Limitations On Criminal Laws
Ex post facto laws are laws that work to retroactively make conduct previously legal illegal, retroactively increase a punishment, retroactively change the rules of evidence in a criminal case, or retroactively alter the definition of a crime. Ex post facto laws are prohibited by the Constitution. The framers believed it was imperative to provide citizens with some idea of what behavior could be punished, and that it was important to prevent tyranny by those in power.
Criminal statutes also need to be understandable to persons of ordinary intelligence. If a reasonable person cannot determine what a law is trying to command or prohibit, that law will be struck down as being void for vagueness. The doctrine of vagueness comes from the Due Process Clauses of the Fifth and Fourteenth Amendments to the Constitution. Laws prohibiting vagrancy have sometimes come under attack as being void because of language that fails to provide an adequate warning as to the type of conduct that might offend the law.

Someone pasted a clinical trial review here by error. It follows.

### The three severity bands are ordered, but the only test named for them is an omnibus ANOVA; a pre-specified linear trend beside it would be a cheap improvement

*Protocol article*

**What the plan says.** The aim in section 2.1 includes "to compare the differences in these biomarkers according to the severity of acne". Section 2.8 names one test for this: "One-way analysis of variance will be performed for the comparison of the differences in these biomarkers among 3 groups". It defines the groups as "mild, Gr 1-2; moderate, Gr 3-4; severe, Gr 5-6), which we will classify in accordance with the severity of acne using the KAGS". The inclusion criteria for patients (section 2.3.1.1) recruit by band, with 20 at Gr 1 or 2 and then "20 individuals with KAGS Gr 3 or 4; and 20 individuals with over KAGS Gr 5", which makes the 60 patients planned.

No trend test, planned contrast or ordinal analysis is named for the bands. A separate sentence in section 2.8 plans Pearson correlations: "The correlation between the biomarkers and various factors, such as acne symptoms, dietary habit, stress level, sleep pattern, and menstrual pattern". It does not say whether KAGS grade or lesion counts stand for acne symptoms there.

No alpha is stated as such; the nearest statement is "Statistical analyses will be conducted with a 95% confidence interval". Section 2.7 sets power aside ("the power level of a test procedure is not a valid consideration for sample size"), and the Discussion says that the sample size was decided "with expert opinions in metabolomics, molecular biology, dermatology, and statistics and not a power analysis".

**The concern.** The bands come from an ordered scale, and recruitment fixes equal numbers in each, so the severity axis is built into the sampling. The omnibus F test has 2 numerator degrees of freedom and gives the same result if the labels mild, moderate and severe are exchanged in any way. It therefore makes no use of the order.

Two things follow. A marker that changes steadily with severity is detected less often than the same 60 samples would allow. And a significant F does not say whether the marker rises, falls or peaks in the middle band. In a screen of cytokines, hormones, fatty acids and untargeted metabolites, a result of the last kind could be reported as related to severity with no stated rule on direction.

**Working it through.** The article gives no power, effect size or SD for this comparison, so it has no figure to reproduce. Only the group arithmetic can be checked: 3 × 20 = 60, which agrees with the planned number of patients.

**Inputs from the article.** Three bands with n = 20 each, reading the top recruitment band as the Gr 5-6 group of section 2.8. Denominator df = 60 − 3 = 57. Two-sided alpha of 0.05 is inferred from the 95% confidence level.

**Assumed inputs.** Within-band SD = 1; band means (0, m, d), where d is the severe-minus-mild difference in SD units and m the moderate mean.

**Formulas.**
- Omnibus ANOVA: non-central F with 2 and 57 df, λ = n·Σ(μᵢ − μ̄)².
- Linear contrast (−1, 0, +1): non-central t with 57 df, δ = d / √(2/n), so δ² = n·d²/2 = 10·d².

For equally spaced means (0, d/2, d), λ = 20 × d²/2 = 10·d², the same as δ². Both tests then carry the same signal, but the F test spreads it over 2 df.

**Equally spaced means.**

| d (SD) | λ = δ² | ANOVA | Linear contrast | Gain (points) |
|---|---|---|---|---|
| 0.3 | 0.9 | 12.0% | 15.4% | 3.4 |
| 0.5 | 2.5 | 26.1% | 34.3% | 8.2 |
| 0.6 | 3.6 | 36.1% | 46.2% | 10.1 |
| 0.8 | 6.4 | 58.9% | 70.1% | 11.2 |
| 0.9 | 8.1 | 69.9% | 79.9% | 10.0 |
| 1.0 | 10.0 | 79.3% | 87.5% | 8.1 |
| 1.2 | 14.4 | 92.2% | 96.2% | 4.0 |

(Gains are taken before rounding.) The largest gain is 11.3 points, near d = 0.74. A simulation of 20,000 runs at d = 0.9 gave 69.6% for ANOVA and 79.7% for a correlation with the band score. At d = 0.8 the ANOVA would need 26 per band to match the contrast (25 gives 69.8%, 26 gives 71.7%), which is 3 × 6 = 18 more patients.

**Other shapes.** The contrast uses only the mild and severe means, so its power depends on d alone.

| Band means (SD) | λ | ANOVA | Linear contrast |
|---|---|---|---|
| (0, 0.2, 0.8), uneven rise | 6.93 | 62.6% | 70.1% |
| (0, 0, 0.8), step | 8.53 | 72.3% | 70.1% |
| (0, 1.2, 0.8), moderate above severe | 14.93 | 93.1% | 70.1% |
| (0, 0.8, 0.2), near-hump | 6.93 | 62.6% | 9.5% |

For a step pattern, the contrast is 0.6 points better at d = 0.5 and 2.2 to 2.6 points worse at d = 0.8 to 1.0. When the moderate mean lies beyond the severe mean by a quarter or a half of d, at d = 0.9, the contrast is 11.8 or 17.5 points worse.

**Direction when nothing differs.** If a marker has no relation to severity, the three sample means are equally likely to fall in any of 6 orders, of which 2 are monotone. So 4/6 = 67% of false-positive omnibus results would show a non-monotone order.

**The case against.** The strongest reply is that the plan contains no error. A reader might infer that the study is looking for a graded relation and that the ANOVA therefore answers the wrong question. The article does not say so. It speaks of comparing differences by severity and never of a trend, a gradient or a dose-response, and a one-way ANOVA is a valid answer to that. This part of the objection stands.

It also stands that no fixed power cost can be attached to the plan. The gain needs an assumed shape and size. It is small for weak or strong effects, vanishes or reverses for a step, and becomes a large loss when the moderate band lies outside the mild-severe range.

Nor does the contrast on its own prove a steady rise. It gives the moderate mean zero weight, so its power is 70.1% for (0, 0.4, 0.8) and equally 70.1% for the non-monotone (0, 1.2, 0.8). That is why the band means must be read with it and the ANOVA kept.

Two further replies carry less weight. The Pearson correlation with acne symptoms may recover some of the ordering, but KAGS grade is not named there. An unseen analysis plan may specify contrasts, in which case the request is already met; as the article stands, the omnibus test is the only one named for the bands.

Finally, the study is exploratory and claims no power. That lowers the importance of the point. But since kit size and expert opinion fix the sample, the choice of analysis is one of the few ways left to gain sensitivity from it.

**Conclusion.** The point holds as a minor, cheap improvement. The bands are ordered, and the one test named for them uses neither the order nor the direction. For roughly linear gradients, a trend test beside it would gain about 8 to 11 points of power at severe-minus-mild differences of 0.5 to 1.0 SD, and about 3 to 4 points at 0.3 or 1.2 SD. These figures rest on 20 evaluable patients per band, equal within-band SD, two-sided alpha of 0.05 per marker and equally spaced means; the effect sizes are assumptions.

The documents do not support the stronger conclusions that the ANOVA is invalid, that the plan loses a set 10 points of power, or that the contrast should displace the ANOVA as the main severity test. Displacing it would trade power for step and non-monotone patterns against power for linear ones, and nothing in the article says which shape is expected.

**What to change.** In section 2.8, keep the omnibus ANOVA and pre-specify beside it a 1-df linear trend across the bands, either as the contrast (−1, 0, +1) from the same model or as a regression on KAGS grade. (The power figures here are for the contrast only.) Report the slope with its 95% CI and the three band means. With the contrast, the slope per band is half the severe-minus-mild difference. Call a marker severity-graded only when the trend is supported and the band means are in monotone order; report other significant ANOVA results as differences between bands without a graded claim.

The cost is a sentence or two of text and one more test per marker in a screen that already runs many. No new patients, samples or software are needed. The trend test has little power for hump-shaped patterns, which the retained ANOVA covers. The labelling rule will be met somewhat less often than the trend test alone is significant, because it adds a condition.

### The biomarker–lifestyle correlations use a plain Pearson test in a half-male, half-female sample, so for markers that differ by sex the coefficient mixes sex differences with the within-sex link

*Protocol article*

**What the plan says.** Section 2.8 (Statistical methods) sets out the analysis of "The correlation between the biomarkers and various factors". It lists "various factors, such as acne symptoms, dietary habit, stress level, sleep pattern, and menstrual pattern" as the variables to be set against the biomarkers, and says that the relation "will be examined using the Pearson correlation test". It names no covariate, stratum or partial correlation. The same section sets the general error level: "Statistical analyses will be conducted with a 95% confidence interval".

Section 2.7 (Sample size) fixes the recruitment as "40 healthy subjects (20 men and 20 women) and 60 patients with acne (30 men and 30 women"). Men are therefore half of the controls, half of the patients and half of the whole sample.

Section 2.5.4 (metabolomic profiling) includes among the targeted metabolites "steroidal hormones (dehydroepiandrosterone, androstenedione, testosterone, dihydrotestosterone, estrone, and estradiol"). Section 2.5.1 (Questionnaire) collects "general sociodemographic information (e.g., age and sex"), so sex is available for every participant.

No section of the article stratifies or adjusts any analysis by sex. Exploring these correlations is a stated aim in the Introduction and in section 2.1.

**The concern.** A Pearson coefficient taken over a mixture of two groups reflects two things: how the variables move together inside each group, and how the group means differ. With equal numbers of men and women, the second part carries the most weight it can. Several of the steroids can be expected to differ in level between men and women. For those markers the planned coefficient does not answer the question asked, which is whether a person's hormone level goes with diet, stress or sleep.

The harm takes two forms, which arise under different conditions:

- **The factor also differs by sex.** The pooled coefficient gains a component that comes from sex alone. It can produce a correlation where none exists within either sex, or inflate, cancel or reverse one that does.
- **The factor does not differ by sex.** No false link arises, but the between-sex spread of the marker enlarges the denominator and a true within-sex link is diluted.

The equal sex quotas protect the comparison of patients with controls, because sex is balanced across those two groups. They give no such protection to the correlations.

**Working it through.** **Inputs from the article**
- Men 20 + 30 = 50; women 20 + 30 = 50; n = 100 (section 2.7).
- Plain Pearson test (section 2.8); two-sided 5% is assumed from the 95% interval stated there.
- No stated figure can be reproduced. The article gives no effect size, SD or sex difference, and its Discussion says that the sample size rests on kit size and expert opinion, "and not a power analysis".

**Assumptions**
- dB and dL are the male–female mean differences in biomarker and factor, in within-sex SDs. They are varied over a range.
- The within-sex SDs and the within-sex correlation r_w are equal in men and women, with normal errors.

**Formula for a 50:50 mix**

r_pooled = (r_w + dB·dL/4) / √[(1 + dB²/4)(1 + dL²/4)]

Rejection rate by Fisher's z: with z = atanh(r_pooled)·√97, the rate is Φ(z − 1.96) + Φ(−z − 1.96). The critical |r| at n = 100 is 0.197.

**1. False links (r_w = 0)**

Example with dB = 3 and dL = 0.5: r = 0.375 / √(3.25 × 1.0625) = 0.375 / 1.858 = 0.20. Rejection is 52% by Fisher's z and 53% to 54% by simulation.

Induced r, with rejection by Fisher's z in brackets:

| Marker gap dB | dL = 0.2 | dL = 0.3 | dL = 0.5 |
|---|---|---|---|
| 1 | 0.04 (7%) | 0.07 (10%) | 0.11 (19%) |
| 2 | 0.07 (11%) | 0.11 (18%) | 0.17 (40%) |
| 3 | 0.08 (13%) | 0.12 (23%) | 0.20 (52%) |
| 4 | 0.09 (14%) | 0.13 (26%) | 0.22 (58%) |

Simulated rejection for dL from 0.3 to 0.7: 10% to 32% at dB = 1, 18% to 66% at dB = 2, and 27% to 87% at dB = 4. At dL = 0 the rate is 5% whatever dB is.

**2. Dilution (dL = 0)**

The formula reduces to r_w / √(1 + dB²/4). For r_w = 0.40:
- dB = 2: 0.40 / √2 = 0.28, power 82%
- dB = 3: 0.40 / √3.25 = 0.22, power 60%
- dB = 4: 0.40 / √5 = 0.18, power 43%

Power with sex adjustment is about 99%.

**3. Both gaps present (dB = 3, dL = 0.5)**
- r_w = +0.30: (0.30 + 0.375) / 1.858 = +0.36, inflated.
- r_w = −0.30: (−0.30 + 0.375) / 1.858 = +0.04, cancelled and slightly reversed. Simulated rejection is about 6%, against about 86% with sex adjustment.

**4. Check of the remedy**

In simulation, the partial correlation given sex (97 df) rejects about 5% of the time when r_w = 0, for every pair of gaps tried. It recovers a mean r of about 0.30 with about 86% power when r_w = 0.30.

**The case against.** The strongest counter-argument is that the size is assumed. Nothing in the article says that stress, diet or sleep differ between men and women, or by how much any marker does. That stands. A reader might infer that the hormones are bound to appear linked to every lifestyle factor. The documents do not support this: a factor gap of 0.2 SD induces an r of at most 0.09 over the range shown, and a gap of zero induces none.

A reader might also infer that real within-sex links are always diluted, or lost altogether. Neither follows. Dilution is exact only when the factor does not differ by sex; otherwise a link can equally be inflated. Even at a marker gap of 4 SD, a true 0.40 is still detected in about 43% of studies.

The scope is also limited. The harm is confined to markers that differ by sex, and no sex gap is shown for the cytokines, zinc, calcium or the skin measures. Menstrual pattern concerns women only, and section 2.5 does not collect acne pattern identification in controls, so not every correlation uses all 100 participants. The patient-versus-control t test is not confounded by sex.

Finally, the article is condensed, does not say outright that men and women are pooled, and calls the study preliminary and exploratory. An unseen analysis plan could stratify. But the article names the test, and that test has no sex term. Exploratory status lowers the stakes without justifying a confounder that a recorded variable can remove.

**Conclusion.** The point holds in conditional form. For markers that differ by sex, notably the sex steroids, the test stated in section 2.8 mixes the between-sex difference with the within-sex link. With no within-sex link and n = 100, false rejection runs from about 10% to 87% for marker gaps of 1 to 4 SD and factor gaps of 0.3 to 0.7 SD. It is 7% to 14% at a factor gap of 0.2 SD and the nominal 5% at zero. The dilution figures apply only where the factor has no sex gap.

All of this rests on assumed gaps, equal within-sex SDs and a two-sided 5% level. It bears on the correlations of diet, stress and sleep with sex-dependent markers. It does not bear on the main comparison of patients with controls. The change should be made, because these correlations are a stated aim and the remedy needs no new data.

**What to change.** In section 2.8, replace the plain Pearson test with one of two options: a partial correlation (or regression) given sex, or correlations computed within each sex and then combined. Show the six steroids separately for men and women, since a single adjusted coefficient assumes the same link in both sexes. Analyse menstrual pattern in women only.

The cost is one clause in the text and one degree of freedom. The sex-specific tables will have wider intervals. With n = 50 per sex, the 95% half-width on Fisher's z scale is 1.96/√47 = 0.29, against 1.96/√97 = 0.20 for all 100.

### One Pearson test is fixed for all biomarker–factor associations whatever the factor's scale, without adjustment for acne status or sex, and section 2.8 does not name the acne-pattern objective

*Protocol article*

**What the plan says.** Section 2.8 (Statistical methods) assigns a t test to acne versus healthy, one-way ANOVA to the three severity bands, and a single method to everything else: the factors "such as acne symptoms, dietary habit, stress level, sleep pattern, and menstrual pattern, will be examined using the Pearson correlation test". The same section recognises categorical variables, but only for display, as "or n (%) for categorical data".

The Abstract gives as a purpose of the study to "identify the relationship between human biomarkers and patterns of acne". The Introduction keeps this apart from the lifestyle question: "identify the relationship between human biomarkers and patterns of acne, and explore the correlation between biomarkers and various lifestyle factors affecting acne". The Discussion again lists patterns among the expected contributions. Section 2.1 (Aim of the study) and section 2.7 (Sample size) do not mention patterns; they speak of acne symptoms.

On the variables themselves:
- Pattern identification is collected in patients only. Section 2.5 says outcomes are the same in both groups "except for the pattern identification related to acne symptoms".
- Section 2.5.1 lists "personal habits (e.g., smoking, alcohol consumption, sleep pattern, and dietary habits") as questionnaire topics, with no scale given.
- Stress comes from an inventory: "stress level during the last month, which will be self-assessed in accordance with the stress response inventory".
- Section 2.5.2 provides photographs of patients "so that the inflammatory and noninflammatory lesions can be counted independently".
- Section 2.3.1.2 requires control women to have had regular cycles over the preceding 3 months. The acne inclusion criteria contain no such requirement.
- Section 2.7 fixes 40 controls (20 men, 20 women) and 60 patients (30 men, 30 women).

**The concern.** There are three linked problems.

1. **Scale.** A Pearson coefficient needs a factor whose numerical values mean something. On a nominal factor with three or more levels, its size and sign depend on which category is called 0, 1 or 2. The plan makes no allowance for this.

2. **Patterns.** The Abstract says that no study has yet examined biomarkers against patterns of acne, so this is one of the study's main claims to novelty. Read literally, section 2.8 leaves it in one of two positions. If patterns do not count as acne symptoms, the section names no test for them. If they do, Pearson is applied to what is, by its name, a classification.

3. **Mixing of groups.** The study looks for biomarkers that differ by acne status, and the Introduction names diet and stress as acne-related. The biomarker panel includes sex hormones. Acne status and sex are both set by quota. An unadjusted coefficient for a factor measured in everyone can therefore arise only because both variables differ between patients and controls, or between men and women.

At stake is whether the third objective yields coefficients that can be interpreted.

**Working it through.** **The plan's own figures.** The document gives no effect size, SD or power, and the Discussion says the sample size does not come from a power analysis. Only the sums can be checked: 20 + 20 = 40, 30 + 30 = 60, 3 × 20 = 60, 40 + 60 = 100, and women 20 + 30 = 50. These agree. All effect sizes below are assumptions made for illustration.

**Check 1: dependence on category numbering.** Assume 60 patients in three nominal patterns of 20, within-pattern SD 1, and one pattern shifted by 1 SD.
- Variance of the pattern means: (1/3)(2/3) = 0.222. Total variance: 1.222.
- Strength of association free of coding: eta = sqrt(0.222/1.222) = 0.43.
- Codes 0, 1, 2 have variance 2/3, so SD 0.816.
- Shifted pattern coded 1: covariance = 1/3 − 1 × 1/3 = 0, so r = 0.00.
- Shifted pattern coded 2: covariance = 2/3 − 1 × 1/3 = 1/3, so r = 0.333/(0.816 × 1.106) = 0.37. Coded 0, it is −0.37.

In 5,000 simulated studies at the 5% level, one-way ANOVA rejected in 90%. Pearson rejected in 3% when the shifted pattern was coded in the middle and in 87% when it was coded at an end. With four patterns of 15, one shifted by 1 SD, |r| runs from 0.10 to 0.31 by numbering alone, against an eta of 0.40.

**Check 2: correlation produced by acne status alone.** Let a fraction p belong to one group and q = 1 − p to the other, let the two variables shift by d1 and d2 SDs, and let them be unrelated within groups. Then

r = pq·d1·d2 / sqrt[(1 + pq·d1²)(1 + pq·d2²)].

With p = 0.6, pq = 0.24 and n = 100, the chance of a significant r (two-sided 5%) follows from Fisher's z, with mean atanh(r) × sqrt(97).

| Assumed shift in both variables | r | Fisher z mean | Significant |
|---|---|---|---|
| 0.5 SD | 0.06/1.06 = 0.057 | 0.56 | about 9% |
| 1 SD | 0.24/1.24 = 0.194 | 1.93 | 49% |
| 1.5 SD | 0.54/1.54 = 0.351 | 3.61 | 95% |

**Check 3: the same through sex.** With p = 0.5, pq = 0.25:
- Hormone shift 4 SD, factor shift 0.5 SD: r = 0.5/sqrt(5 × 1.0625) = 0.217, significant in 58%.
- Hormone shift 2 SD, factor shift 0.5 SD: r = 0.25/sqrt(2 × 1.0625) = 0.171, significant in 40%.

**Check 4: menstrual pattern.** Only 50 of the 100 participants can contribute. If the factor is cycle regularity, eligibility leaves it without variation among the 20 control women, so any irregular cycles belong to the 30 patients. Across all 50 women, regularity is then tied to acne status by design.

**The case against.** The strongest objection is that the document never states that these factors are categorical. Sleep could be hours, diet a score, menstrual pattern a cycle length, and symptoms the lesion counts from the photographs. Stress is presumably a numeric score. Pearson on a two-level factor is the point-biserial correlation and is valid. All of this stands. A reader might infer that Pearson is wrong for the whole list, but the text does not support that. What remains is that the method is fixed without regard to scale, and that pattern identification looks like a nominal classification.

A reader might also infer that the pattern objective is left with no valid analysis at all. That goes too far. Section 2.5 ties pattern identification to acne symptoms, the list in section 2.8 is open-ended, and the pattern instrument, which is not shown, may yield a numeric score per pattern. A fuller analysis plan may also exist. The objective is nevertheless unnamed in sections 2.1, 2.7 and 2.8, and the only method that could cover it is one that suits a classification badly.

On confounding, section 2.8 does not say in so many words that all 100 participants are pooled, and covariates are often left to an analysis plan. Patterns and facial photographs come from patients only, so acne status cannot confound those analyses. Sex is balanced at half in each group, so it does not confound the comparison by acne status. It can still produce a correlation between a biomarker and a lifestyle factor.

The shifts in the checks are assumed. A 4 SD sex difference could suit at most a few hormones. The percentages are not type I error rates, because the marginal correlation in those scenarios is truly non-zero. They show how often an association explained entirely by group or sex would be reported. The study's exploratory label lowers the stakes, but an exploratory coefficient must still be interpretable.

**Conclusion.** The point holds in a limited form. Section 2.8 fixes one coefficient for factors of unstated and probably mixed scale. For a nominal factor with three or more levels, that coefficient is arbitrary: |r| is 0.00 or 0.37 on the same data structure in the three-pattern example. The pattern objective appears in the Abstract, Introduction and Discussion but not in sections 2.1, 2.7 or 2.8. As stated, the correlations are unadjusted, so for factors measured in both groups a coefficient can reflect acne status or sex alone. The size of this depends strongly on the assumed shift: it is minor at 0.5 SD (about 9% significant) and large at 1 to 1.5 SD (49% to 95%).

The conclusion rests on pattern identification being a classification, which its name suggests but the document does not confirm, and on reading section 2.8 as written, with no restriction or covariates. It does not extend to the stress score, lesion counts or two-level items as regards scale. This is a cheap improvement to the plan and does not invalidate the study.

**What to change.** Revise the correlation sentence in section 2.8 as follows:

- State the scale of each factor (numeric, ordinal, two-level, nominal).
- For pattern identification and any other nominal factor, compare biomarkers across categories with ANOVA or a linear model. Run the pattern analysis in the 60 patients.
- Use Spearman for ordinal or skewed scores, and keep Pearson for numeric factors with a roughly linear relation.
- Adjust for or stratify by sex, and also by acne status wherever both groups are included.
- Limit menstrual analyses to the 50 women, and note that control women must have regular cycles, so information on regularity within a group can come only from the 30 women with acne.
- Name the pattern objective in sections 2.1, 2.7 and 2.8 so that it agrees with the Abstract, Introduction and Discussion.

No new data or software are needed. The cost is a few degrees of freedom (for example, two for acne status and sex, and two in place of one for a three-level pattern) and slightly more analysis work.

The Eighth Amendment's prohibition against cruel and unusual punishment prohibits punishment which is cruelly disproportionate to the crime. The Supreme Court has ruled that a sentence of 15 years of hard labor was a constitutionally prohibited punishment for a pubic official who falsified a minor document. Likewise, a death sentence for a convicted rapist has also been ruled to constitute cruel and unusual punishment.
- Criminal Law - Inchoate Or Prepatory Crimes: Attempt, Conspiracy, And Aiding And Abetting
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